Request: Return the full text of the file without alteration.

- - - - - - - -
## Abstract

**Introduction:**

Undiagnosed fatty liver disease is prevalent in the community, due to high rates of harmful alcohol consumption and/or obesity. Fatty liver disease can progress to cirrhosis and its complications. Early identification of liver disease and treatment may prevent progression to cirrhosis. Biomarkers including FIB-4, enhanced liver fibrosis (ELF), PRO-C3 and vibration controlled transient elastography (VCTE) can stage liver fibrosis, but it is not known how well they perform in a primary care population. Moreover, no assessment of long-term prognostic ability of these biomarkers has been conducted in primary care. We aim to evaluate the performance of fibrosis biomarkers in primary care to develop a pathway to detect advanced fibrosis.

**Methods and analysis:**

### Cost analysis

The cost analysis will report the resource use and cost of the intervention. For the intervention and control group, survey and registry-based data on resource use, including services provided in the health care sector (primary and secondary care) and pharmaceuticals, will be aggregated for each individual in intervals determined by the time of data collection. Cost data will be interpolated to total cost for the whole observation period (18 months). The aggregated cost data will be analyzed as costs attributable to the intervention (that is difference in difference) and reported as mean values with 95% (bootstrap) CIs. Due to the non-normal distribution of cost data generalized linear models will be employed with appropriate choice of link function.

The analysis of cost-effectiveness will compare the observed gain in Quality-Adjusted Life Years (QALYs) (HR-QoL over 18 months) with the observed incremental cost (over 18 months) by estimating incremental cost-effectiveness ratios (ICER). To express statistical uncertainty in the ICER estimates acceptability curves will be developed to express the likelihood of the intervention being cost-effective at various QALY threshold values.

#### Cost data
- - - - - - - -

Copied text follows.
## Abstract

**Introduction:**

Undiagnosed fatty liver disease is prevalent in the community, due to high rates of harmful alcohol consumption and/or obesity. Fatty liver disease can progress to cirrhosis and its complications. Early identification of liver disease and treatment may prevent progression to cirrhosis. Biomarkers including FIB-4, enhanced liver fibrosis (ELF), PRO-C3 and vibration controlled transient elastography (VCTE) can stage liver fibrosis, but it is not known how well they perform in a primary care population. Moreover, no assessment of long-term prognostic ability of these biomarkers has been conducted in primary care. We aim to evaluate the performance of fibrosis biomarkers in primary care to develop a pathway to detect advanced fibrosis.

**Methods and analysis:**

### Cost analysis

The cost analysis will report the resource use and cost of the intervention. For the intervention and control group, survey and registry-based data on resource use, including services provided in the health care sector (primary and secondary care) and pharmaceuticals, will be aggregated for each individual in intervals determined by the time of data collection. Cost data will be interpolated to total cost for the whole observation period (18 months). The aggregated cost data will be analyzed as costs attributable to the intervention (that is difference in difference) and reported as mean values with 95% (bootstrap) CIs. Due to the non-normal distribution of cost data generalized linear models will be employed with appropriate choice of link function.

The analysis of cost-effectiveness will compare the observed gain in Quality-Adjusted Life Years (QALYs) (HR-QoL over 18 months) with the observed incremental cost (over 18 months) by estimating incremental cost-effectiveness ratios (ICER). To express statistical uncertainty in the ICER estimates acceptability curves will be developed to express the likelihood of the intervention being cost-effective at various QALY threshold values.

#### Cost data